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Foreign And Commonwealth Office: Sponsorship Money

Volume 593: debated on Thursday 3 September 1998

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asked Her Majesty's Government:Further to the Written Answer to Question HL2916 by the Baroness Symons of Vernham Dean on 30 July (

WA 224), which United Kingdom-based organisations and companies have contributed sponsorship money to the Foreign and Commonwealth Office during the recent United Kingdom Presidency of the European Union; and how much was donated and what support was provided in kind in each case. [HL 3268]

During the six months of the United Kingdom Presidency of the European Union, sponsorship activity will have been undertaken not only in the United Kingdom but also at posts overseas and my Written Answer of 30 July (WA 224) applies.Information relating specifically to events held under the UK Presidency of the European Union and managed centrally by the FCO is provided as follows:

Cash Sponsorship

  • Eurostar
  • Goldman Sachs
  • Paribas
  • ABN Ambro
  • UBS
  • British Telecom
  • Total: £188,333

In-Kind Sponsorship

  • Canon: Photocopies & Facsimile machines
  • Dell: Information Technology
  • Group 4: Security Personnel & Equipment
  • Rover: Cars
  • Eurostar: Tickets for prize winners
  • Total: £367,727

In addition the Cardiff Technology Exhibition was sponsored by the following companies:

Cash Sponsorships

  • Cardiff Bay Development Corporation
  • Council for Welsh TECs
  • S4C
  • Hyder PLC
  • ICL
  • Welsh Development Agency
  • Total: £265,000

In-Kind Sponsorship

  • Sony: Sound & Visual Equipment
  • British Telecom: Telecommunications Equip
  • Total: £70,191

Individual figures detailing cash and in-kind sponsorship for the above companies are not available for reasons of commercial confidentiality.

asked Her Majesty's Government:Further to the Written Answer to Question HL2917 by the Baroness Symons of Vernham Dean on 30 July (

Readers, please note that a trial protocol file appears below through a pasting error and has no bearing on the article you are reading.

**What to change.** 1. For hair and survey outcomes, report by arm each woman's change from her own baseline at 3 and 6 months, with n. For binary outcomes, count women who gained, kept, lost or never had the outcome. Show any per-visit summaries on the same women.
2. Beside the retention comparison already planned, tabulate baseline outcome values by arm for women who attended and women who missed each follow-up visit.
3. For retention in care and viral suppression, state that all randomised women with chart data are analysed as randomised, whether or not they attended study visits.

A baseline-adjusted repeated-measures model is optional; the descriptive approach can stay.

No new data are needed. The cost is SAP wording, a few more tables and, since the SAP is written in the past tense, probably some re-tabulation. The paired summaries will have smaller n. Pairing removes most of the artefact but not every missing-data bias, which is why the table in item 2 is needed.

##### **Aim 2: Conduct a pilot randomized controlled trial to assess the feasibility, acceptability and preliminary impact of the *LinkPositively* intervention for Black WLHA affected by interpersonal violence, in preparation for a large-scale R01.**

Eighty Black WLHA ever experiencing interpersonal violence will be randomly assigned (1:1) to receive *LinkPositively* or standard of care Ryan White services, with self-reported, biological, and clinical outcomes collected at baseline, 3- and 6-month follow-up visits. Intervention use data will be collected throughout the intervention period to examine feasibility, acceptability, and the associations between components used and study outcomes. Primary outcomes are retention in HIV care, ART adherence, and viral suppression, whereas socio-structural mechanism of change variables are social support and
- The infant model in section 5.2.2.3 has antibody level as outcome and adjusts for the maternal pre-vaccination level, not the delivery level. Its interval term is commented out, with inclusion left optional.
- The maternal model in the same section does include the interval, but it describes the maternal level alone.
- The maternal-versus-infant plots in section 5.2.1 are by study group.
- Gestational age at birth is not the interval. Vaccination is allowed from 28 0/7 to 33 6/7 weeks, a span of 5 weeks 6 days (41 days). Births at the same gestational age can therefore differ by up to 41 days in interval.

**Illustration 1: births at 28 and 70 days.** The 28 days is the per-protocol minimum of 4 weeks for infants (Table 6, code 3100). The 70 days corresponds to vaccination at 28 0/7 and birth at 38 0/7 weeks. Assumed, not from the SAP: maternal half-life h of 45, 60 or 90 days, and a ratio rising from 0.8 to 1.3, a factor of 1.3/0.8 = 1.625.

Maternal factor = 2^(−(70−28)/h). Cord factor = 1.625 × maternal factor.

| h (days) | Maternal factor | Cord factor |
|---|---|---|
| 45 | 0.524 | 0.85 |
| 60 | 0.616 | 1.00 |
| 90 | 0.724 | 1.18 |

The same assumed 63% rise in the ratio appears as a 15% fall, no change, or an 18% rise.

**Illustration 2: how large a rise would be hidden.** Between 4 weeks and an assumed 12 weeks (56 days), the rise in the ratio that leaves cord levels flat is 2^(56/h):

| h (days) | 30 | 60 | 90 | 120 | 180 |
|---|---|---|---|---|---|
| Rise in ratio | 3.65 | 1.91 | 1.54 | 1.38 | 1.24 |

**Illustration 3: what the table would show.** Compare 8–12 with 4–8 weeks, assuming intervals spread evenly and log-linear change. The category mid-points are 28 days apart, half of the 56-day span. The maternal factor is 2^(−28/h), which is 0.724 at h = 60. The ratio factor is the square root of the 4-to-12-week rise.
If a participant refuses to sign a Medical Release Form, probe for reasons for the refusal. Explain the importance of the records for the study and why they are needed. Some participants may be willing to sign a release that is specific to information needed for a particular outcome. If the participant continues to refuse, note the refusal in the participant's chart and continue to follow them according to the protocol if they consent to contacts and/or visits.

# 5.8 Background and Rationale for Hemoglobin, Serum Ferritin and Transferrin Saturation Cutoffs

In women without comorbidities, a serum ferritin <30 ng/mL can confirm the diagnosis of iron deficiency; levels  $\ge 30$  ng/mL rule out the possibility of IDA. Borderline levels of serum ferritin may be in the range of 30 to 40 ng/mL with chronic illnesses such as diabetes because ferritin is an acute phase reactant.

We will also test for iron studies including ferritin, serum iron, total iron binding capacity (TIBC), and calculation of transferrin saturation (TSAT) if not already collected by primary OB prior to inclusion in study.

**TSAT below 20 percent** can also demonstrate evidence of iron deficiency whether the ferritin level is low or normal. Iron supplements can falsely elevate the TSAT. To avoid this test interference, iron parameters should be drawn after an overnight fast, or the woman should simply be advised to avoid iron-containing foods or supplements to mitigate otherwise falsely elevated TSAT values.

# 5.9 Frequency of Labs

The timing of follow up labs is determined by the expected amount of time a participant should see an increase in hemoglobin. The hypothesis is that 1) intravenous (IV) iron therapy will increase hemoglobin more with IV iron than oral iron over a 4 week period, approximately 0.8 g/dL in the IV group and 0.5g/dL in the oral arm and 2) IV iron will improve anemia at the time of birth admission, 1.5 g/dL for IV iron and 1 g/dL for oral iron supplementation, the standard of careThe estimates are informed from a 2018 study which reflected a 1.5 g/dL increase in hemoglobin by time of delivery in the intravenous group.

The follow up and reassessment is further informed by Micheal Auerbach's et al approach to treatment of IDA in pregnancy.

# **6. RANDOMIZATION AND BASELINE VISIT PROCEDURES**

WA 224), on what terms and conditions sponsorship money from United Kingdom-based organisations and companies was received by the Foreign and Commonwealth Office during the recent United Kingdom Presidency of the European Union; whether written sponsorship agreements were signed in all cases; if not, in which cases agreements were not signed; and whether they will place copies of such agreements in the Library of the House. [HL3269]

All sponsorship was subject, as a minimum, to an exchange of letters setting out the sponsorship in cash or in-kind to be provided, the benefits allotted to the sponsor by the FCO in return for the sponsorship and the values attributed to these benefits. The details of these letters are subject to commercial confidentiality and cannot be placed in the Library of the House.

asked Her Majesty's Government:Further to the Written Answer to Question HL2918 by the Baroness Symons of Vernham Dean on 30 July (

WA 224), how the Foreign and Commonwealth Office tailored the process of selection of United Kingdom-based sponsors to individual projects in the United Kingdom during the recent United Kingdom presidency of the European Union; whether any sector of British industry was prevented from offering its services as a sponsor; and, if so, whether that resulted in any company or companies that expressed an interest in being a sponsor being refused. [HL3270]

During the six months of the United Kingdom presidency of the European Union, sponsorship activity will have been undertaken not only in the United Kingdom but also at posts overseas and my Written Answer of 30 July (WA 224) applies.The selection of United Kingdom-based sponsors for events held under the UK Presidency of the European Union and managed centrally by the FCO was undertaken by Integrated Communication Projects Ltd. under Contract to the FCO. Approaches were made to over 400 companies seeking sponsorship for the presidency events. Sponsorship was only sought to offset the cost of supplying goods and services that were essential to the running of events during the presidency and only where the demands of potential sponsors could be met without impacting on the dignity of the occasion and of the UK as hosts. For the UK presidency events no sponsor was refused other than where exclusive agreements for particular goods and/or services had already been reached.